Nearly two in five hospitalists say they struggle with unsafe patient workloads at least once a week, according to a new study published in JAMA Internal Medicine, Kaiser Health News' "Capsules" reports.
For the study, researchers from Johns Hopkins University analyzed survey responses from 506 hospitalists. The survey asked the hospitalists -- specialists that coordinate a patient's care and medications among specialists during hospital stays -- about various hospital issues, including the impact of heavy workloads on patient care (Tran, Kaiser Health News, "Capsules," 1/28).
Altogether, 40% of hospitalists said their typical inpatient workload exceeded safe levels at least once per month, while 36% of hospitalists said it exceeded safe levels at least once per week.
The survey responses also show that, because of excessive workloads:
- More than 25% of respondents said that they were unable to fully answer patient questions or discuss treatment options;
- 22% said they delayed admitting or discharging a patient until a subsequent shift;
- 22% said they ordered potentially unnecessary tests, procedures, or consultations;
- 18% said that their patient hand-offs were negatively affected;
- 12% said that their overall quality of care was negatively affected; and
- 10% said that they failed to note or act on critical laboratory results.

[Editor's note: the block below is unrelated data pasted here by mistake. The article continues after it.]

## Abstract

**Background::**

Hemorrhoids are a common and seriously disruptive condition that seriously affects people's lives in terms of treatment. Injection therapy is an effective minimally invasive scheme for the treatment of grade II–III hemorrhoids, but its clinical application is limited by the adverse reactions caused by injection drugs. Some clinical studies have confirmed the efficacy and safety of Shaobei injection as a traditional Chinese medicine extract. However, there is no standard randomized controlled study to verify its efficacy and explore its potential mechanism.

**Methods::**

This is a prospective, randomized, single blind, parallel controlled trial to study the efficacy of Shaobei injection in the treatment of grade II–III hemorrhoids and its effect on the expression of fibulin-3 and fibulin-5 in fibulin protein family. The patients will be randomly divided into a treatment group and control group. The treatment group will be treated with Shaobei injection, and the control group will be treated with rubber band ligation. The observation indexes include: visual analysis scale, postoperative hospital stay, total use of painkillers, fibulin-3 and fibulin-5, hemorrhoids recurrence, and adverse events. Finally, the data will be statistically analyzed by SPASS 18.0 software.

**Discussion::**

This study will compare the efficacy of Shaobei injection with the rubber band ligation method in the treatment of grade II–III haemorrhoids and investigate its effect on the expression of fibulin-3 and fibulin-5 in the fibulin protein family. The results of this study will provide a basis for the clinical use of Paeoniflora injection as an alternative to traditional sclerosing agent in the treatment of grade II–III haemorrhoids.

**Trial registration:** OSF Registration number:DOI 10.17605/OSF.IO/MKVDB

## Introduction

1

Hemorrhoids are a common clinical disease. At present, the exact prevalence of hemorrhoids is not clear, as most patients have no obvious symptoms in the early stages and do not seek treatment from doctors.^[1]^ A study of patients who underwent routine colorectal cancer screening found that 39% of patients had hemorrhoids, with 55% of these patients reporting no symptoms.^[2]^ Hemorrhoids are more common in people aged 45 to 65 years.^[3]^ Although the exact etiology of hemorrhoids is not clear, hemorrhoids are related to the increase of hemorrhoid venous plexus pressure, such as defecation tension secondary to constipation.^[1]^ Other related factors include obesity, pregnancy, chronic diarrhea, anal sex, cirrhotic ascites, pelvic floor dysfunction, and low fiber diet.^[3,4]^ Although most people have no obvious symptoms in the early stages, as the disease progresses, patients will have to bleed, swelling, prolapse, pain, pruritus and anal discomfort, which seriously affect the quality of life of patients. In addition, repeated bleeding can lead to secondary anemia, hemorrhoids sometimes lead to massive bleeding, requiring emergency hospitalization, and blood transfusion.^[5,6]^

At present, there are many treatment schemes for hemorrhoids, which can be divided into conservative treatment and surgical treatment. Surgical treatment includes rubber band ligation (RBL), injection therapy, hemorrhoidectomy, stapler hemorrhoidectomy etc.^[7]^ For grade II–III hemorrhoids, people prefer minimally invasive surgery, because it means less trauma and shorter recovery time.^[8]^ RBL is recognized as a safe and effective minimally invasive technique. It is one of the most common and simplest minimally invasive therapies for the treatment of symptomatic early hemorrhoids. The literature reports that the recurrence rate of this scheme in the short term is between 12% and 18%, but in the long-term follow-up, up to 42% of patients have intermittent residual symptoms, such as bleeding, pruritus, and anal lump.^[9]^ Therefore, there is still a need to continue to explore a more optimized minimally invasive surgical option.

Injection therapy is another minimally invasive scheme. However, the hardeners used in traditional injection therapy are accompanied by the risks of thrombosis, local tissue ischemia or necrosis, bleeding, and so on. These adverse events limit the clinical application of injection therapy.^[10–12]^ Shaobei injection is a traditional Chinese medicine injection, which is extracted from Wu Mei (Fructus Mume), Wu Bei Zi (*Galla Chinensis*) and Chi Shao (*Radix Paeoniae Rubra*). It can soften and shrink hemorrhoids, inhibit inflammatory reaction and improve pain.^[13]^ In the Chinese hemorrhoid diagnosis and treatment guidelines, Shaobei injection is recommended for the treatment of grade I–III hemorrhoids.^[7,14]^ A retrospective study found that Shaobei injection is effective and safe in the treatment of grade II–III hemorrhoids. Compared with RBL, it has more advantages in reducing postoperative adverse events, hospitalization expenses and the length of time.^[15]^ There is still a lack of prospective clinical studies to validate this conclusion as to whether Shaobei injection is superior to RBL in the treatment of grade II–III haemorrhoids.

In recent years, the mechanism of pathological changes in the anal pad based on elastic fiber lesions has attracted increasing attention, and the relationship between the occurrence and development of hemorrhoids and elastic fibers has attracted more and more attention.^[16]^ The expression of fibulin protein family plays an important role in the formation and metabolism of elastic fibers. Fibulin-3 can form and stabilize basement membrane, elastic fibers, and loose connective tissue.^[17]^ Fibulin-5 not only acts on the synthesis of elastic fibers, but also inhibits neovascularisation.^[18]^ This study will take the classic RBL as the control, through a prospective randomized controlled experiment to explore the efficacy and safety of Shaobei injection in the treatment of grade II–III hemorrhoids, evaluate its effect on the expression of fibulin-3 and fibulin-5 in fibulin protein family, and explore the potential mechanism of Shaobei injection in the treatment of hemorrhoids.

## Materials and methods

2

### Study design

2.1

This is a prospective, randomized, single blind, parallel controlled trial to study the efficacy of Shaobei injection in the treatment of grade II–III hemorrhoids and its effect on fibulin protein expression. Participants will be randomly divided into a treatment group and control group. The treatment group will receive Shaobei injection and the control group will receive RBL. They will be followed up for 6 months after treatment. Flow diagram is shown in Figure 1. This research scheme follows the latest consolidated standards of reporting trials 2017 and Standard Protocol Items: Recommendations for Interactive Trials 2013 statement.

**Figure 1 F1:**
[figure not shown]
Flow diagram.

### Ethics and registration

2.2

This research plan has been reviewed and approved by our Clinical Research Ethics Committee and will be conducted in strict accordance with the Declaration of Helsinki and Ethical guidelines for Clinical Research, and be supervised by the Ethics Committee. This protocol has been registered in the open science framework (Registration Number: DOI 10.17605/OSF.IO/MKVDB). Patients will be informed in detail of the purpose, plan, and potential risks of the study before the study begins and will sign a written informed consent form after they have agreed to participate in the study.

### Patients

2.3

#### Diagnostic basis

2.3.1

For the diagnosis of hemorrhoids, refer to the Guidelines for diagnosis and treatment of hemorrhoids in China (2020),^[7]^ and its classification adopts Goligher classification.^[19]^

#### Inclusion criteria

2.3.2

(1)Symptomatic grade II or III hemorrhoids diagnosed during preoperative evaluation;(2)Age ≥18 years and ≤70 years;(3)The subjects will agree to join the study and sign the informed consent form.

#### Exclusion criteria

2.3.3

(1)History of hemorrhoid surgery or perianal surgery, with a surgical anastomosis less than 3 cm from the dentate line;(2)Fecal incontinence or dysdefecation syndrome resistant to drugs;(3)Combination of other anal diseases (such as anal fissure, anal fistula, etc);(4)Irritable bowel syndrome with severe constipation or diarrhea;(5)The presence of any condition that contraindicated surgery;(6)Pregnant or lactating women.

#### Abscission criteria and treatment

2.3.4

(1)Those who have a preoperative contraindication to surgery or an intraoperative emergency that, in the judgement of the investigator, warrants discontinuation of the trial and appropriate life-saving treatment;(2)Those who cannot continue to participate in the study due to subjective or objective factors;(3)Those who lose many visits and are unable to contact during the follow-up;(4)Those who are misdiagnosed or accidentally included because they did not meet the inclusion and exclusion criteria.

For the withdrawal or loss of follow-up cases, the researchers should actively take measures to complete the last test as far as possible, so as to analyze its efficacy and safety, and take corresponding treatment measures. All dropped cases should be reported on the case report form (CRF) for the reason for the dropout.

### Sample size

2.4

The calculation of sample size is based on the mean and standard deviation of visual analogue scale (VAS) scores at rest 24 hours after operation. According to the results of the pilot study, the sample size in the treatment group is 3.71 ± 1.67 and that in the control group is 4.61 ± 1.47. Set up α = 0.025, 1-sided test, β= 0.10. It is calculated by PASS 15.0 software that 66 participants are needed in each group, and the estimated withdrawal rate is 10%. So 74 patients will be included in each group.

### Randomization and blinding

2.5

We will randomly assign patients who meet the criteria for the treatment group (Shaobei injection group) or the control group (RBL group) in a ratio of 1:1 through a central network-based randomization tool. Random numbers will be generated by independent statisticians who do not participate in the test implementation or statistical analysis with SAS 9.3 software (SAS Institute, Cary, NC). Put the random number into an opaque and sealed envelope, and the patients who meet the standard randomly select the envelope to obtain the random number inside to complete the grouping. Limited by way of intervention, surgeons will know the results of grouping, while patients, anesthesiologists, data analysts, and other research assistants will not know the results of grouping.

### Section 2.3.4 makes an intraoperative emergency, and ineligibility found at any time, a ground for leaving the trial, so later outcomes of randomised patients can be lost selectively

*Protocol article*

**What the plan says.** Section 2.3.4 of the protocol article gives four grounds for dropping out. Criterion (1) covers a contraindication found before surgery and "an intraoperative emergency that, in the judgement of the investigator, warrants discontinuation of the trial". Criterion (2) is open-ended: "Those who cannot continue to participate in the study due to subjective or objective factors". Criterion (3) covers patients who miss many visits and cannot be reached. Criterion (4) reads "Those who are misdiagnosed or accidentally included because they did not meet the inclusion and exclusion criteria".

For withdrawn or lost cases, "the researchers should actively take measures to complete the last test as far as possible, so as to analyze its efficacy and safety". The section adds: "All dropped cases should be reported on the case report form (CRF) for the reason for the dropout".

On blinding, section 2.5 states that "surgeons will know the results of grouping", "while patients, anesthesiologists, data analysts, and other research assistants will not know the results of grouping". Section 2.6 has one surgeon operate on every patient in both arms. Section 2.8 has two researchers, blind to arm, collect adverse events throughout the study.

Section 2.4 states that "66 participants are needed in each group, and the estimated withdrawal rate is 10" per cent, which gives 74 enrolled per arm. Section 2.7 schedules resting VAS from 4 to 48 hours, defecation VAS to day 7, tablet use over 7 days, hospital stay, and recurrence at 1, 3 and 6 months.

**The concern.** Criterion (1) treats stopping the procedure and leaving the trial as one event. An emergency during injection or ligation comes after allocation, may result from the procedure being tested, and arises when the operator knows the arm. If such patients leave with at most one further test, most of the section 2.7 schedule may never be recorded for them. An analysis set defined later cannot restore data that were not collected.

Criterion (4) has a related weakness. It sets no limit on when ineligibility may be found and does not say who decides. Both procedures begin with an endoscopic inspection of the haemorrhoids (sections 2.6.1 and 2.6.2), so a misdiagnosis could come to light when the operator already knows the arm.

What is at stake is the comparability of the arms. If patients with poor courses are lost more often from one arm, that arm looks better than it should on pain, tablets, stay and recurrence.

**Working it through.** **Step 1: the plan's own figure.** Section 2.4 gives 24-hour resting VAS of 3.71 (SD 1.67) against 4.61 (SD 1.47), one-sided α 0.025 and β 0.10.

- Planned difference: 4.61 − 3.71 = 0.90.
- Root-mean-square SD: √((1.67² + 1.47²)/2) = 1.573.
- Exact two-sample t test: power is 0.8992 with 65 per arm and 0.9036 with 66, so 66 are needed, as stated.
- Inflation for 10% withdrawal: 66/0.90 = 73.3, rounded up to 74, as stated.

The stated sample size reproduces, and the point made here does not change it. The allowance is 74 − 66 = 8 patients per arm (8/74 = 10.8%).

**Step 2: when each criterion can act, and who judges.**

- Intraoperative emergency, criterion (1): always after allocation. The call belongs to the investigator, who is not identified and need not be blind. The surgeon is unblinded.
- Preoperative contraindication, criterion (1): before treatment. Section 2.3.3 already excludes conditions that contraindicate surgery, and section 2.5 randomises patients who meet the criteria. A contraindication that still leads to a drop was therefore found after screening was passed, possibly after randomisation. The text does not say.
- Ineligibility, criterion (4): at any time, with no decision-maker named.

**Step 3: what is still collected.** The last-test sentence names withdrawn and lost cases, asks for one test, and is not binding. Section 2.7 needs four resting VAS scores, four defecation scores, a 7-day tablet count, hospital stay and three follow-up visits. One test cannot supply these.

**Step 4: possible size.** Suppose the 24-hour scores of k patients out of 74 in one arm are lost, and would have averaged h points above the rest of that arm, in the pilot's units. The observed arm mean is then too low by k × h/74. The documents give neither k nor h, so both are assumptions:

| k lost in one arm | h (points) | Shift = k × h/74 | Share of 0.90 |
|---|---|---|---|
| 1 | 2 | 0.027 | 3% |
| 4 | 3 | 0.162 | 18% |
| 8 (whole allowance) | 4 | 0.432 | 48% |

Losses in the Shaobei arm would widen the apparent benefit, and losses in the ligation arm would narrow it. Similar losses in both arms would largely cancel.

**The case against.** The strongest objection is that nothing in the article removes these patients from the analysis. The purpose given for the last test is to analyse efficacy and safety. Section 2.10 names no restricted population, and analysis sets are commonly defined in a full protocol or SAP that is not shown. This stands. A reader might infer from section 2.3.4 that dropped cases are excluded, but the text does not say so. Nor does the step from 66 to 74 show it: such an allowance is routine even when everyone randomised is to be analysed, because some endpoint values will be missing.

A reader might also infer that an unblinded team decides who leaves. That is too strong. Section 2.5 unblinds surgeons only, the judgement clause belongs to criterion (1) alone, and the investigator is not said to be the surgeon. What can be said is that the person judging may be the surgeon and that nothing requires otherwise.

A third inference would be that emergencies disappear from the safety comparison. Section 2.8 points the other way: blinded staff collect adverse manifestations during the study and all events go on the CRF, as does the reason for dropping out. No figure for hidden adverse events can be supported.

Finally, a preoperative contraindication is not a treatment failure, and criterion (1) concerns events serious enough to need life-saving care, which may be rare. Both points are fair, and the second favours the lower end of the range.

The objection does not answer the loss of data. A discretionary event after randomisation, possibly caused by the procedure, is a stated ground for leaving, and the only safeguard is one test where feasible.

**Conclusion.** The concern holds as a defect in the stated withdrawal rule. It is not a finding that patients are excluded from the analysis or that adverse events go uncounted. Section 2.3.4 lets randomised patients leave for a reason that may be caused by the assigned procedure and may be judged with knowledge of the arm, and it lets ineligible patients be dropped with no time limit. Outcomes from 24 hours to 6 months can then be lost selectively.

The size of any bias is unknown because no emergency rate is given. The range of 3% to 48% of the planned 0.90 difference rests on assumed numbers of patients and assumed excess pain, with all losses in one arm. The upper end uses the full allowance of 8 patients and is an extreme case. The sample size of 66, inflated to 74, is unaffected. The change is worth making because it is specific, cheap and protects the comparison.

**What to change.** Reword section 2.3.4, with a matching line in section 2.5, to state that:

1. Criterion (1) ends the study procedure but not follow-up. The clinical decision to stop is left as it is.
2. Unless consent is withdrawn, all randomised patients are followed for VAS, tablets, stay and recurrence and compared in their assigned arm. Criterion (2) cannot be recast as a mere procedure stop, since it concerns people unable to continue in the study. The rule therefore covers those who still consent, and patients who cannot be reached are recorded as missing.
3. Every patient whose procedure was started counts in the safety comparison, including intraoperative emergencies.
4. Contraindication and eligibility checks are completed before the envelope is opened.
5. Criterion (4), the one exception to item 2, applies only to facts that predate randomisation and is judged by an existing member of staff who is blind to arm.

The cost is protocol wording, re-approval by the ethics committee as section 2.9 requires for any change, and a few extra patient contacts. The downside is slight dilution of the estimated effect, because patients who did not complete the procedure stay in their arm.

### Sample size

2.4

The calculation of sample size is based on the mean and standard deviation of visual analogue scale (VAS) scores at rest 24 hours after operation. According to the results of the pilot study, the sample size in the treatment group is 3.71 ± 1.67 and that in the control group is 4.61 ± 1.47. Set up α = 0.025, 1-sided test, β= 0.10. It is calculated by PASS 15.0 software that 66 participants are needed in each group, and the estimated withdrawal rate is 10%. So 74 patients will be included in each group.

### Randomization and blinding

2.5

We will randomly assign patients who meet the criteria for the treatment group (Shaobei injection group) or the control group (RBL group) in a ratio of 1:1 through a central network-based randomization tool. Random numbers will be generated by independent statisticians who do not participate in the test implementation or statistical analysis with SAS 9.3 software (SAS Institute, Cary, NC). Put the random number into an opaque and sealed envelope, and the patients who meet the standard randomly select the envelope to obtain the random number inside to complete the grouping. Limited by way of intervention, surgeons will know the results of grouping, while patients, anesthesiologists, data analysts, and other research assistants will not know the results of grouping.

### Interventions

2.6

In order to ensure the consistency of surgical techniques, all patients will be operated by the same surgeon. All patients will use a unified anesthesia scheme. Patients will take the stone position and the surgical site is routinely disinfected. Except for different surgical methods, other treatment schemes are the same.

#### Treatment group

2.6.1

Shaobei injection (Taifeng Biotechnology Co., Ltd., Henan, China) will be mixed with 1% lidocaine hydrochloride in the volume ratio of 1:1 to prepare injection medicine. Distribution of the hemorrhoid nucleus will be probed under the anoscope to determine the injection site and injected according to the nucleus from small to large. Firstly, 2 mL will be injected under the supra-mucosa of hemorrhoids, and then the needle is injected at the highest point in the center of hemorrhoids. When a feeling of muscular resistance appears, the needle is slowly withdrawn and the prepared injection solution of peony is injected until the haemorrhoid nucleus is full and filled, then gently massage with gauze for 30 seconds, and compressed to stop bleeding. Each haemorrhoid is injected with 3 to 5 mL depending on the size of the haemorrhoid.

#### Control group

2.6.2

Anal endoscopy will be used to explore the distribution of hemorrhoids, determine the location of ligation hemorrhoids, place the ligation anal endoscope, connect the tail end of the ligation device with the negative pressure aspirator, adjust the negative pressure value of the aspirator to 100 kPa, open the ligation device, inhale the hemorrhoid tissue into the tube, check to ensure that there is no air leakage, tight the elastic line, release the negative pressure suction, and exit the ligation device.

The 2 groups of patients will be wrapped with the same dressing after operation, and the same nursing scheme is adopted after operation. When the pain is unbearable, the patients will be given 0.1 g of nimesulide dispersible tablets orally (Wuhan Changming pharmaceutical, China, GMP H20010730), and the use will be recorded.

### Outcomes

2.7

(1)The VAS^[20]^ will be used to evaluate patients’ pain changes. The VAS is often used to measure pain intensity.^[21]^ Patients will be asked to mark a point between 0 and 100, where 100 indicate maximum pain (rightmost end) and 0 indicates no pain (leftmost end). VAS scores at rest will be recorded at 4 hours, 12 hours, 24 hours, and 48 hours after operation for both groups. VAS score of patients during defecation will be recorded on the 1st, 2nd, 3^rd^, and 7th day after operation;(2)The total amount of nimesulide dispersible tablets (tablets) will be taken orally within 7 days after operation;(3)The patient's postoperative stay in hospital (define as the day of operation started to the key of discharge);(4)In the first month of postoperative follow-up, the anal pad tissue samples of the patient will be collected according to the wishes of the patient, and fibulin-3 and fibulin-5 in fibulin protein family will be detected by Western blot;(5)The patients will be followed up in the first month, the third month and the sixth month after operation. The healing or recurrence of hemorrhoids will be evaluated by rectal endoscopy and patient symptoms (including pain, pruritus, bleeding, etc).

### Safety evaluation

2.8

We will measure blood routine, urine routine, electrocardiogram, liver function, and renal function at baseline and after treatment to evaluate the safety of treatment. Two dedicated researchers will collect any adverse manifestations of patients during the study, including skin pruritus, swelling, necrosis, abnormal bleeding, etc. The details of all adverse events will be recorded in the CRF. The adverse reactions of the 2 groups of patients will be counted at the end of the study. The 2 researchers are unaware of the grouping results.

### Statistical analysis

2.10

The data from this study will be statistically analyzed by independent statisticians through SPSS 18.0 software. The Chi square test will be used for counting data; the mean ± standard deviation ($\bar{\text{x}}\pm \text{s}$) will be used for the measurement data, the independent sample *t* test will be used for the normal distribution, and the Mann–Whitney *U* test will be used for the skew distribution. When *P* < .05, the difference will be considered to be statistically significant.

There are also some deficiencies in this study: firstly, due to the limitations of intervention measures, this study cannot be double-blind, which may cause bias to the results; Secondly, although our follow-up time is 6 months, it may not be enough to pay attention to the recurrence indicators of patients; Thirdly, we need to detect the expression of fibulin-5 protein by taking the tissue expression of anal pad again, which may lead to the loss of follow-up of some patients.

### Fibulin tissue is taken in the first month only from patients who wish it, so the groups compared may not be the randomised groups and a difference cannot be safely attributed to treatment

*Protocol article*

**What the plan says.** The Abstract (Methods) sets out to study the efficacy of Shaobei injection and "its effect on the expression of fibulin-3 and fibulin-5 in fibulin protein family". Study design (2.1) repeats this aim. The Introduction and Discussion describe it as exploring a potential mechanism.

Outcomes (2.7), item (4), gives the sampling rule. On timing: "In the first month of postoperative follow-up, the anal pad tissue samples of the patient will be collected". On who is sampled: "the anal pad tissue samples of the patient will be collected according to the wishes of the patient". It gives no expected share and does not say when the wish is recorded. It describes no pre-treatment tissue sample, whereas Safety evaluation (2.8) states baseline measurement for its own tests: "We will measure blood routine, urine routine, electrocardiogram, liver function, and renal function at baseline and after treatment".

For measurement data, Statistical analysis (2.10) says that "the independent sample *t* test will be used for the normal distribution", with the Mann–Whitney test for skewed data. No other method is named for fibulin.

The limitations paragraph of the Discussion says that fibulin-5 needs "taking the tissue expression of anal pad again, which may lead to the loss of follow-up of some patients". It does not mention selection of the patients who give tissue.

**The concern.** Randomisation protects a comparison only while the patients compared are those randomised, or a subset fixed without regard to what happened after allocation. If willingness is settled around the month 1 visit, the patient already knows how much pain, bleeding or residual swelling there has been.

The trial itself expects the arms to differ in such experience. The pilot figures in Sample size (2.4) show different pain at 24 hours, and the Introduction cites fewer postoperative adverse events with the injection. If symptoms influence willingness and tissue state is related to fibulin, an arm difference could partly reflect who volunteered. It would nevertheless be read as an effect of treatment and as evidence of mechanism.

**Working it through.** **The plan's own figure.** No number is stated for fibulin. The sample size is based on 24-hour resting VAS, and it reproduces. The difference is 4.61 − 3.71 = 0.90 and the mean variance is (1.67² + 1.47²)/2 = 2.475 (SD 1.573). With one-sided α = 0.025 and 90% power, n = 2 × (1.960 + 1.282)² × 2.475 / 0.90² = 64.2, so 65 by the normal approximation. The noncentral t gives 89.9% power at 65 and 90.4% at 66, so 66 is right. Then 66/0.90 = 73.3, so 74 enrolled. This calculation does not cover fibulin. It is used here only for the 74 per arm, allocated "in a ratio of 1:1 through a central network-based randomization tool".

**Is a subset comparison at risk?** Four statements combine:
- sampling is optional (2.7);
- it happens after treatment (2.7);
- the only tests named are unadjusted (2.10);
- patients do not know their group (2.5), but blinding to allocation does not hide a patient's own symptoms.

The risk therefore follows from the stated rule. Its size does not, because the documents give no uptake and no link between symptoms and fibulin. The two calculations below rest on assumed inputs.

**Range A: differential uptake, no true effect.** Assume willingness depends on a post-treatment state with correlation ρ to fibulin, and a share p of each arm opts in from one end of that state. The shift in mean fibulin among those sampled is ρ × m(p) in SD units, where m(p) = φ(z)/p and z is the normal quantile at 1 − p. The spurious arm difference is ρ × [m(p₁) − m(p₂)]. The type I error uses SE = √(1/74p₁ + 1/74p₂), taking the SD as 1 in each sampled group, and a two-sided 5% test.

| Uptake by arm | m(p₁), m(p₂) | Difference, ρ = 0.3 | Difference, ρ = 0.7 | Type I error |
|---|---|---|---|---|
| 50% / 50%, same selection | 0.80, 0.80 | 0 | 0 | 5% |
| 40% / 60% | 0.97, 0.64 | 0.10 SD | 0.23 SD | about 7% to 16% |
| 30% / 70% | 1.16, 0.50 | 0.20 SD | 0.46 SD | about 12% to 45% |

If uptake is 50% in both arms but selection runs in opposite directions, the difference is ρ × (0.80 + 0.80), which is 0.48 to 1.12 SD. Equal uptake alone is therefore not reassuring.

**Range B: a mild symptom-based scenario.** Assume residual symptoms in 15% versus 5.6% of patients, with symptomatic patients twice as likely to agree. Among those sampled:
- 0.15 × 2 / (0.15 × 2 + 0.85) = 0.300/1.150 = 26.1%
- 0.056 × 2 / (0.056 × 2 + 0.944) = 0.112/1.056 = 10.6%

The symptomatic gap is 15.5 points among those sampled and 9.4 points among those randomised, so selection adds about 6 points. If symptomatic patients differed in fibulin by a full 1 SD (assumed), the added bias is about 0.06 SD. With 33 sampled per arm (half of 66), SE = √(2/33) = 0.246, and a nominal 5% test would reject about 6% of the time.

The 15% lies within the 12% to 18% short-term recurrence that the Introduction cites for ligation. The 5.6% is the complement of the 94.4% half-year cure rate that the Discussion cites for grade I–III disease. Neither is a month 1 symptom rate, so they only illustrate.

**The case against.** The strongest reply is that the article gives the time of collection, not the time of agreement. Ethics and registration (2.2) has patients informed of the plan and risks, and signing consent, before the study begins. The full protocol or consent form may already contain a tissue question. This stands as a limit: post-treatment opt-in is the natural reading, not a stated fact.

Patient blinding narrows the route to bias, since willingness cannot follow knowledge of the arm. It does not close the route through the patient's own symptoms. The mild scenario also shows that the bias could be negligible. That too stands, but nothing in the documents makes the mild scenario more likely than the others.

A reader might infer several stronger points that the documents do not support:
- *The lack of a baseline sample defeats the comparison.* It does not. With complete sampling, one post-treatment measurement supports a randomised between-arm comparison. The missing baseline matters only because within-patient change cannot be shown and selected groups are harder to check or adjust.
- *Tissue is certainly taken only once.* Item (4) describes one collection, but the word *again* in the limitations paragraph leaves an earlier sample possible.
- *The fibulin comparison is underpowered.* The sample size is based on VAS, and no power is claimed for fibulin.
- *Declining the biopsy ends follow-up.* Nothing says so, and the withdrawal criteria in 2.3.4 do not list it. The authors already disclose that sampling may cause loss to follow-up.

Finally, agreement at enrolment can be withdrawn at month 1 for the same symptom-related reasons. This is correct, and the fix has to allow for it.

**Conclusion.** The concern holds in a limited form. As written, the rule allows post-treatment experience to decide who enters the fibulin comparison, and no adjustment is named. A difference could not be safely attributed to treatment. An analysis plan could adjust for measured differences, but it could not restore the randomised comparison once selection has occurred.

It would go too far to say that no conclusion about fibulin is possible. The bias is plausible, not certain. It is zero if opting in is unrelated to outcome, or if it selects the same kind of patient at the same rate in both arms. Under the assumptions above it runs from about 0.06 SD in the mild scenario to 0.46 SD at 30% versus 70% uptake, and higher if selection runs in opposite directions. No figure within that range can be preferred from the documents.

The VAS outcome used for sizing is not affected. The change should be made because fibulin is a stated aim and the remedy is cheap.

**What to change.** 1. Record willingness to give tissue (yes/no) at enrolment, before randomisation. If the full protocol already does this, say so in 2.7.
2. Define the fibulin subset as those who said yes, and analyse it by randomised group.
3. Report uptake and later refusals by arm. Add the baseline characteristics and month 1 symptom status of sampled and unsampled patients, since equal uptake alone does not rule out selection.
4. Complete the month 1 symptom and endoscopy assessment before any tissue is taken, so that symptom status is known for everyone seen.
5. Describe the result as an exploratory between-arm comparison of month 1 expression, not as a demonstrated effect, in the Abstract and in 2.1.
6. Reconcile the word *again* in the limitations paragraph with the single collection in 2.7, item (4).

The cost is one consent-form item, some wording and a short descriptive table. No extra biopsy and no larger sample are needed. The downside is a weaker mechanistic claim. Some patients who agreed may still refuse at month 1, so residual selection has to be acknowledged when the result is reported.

Furthermore, 14% of hospitalists reported that their heavy workload increased readmission rates, and 19% said it reduced patient satisfaction (Petrochko, MedPage Today, 1/28).
Based on the findings, researchers urged hospitals to routinely assess their physicians' workloads and establish safety benchmarks for the number of patient encounters per shift, according to Modern Healthcare.
"As perceived by physicians, workload issues have the significant potential to do harm and decrease quality," lead study author Henry Michtalik said in a news release, adding, "It is the elephant in the room that cannot be ignored. We have to find that balance between safety, quality and efficiency" (McKinney, Modern Healthcare, 1/28).
According to Healthcare Optimization CEO Eugene Litvak, who was not involved in the study, the findings may be "common sense, but it's important to have data to support it."
He told Kaiser Health News' "Capsules" that excessive workloads are "the result of our mismanaged patient flow." He suggested that "[s]moothing [peaks in patient volumes] is the only alternative to reducing physician workloads short of hiring more physicians" (Kaiser Health News, "Capsules," 1/28).